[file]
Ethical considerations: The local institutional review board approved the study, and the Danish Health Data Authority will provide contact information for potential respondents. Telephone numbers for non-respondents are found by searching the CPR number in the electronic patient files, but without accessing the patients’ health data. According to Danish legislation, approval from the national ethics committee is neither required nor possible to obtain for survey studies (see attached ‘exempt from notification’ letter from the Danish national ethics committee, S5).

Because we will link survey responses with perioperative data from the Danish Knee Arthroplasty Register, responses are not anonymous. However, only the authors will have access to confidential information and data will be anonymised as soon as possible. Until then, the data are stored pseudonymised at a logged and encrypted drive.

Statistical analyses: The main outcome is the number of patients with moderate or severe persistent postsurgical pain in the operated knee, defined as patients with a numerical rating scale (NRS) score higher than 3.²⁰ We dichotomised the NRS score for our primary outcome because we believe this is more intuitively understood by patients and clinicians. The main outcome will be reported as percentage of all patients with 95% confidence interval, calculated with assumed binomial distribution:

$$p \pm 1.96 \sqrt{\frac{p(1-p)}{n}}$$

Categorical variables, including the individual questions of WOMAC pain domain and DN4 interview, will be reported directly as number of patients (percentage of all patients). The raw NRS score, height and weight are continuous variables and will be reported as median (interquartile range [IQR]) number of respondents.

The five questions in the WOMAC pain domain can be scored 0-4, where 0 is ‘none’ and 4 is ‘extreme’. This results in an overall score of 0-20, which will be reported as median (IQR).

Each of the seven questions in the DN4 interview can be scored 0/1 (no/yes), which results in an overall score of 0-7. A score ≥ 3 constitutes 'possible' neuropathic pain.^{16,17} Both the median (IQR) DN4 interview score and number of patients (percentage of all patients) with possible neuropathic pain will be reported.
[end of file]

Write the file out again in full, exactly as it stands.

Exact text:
Ethical considerations: The local institutional review board approved the study, and the Danish Health Data Authority will provide contact information for potential respondents. Telephone numbers for non-respondents are found by searching the CPR number in the electronic patient files, but without accessing the patients’ health data. According to Danish legislation, approval from the national ethics committee is neither required nor possible to obtain for survey studies (see attached ‘exempt from notification’ letter from the Danish national ethics committee, S5).

Because we will link survey responses with perioperative data from the Danish Knee Arthroplasty Register, responses are not anonymous. However, only the authors will have access to confidential information and data will be anonymised as soon as possible. Until then, the data are stored pseudonymised at a logged and encrypted drive.

Statistical analyses: The main outcome is the number of patients with moderate or severe persistent postsurgical pain in the operated knee, defined as patients with a numerical rating scale (NRS) score higher than 3.²⁰ We dichotomised the NRS score for our primary outcome because we believe this is more intuitively understood by patients and clinicians. The main outcome will be reported as percentage of all patients with 95% confidence interval, calculated with assumed binomial distribution:

$$p \pm 1.96 \sqrt{\frac{p(1-p)}{n}}$$

Categorical variables, including the individual questions of WOMAC pain domain and DN4 interview, will be reported directly as number of patients (percentage of all patients). The raw NRS score, height and weight are continuous variables and will be reported as median (interquartile range [IQR]) number of respondents.

The five questions in the WOMAC pain domain can be scored 0-4, where 0 is ‘none’ and 4 is ‘extreme’. This results in an overall score of 0-20, which will be reported as median (IQR).

Each of the seven questions in the DN4 interview can be scored 0/1 (no/yes), which results in an overall score of 0-7. A score ≥ 3 constitutes 'possible' neuropathic pain.^{16,17} Both the median (IQR) DN4 interview score and number of patients (percentage of all patients) with possible neuropathic pain will be reported.